As the first offering of its Patriot Week Lecture Series, the Trenton Free Public Library will present “Rediscovering British Surveyor and mapmaker John Hills,” a fascinating look into the craft of colonial cartography. Mapmaking was not only a constant need for building a knowable world in the developing colonial wilderness, but also an absolute and urgent necessity in times of war.

The free presentation by Adam E. Zielinski will be held in the Library’s Community Room at 5:30 p.m. on Thursday, December 26.

British surveyor and cartographer John Hills, who produced nearly seventy detailed manuscripts of events between 1777-1815.

The Library explains, “Beginning as a junior officer in the British Army, his work illustrated many of the towns and regions, particularly in New Jersey, where His Majesty’s forces did battle with the Americans. Following the war, Hills established himself in Philadelphia and spent years working for the federal government, privately surveying the affairs of Henry Knox, and producing two maps of Philadelphia that remain truly remarkable. His life and work have been largely forgotten until now. Viewers can expect to see dozens of Mr. Hills’s maps in person as well as a slideshow presentation highlighting cartography during the American Revolution and an explanation of why people are fascinated with maps.”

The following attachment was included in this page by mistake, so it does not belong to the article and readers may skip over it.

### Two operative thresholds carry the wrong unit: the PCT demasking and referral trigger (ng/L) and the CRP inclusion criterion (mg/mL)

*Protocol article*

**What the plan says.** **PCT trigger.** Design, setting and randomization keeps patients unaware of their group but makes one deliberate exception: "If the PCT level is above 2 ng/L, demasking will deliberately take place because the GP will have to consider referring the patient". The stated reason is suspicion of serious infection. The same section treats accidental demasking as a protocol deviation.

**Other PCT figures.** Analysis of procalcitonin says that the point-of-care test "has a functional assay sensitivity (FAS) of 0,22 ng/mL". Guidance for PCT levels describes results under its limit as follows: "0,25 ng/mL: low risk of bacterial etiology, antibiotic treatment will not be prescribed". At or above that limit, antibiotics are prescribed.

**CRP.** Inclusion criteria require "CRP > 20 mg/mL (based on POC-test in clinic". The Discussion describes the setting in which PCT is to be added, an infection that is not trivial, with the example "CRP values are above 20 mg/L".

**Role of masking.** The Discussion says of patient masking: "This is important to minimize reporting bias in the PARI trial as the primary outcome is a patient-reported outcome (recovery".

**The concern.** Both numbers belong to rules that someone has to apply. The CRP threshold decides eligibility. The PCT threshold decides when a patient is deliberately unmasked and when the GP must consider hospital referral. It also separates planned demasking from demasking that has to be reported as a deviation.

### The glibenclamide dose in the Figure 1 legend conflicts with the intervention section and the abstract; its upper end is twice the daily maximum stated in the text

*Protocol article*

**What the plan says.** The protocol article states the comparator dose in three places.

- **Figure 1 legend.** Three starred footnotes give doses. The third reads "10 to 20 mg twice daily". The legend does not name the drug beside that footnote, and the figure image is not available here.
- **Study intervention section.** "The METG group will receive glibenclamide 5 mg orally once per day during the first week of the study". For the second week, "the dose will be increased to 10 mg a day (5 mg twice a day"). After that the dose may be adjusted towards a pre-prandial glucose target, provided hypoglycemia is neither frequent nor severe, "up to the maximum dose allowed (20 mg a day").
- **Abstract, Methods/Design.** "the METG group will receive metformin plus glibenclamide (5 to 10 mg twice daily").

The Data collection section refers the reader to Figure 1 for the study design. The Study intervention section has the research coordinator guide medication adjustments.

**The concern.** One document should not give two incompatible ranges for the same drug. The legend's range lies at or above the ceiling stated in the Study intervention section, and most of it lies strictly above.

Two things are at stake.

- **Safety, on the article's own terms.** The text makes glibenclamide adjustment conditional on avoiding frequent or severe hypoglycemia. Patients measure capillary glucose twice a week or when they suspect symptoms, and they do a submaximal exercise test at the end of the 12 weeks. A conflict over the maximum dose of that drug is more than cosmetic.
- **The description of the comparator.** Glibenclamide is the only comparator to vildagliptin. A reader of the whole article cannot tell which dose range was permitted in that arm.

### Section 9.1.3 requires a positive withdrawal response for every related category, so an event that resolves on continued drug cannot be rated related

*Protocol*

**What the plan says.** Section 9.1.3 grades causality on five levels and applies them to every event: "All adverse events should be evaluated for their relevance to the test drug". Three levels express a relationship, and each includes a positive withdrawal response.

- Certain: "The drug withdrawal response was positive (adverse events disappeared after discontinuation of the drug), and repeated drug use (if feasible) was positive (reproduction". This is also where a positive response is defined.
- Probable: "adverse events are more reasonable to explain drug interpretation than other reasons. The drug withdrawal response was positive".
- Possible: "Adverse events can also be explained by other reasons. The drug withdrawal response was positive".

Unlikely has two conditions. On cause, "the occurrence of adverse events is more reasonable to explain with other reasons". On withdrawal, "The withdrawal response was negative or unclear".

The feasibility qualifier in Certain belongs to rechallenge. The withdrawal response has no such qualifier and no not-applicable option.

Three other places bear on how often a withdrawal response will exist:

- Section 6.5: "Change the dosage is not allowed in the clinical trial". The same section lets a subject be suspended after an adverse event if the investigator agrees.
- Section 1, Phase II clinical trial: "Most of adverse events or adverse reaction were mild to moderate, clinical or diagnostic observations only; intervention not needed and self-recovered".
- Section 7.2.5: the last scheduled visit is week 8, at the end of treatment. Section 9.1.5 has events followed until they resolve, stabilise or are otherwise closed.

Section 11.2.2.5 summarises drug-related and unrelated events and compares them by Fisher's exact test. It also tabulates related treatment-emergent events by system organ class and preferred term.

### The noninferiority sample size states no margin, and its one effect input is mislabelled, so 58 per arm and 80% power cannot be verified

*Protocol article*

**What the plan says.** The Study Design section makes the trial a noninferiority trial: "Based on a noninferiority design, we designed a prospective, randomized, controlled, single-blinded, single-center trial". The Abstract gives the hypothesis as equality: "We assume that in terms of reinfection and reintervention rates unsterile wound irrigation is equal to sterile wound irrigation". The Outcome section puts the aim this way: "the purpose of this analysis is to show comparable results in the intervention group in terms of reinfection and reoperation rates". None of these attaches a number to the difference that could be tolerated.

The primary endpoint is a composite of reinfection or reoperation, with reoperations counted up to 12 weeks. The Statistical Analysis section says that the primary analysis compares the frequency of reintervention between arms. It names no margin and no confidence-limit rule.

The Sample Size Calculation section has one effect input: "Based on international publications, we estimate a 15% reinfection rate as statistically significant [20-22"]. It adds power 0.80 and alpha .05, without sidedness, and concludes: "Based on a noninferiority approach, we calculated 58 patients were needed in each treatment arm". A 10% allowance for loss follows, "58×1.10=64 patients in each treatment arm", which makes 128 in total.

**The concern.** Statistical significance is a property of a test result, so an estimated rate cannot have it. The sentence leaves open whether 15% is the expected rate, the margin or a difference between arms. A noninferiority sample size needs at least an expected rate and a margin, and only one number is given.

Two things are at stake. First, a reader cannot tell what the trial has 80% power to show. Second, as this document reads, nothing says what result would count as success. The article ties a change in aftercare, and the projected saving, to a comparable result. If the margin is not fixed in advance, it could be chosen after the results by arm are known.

George Washington surveying as a young man,” illustrates the instruments and topography that would have been familiar to John Hills. (Pictorial Life of George Washington, 1847),
The Journal of the American Revolution

Historian Adam E. Zielinski is the author of an important biography on Hills titled, “The Remarkable John Hills, surveyor to a young America.” A published writer with the Journal of the American Revolution, he has also written several historical profiles for the American Battlefield Trust’s website, where he is a member. He is a graduate of Fairleigh Dickinson University where he studied American history, and has since turned his attention to Early American History. He has written about New Jersey colonists forming democratic assemblies to petition against British taxation, and General Washington’s plight in the short hills of northern New Jersey during the winter of 1777.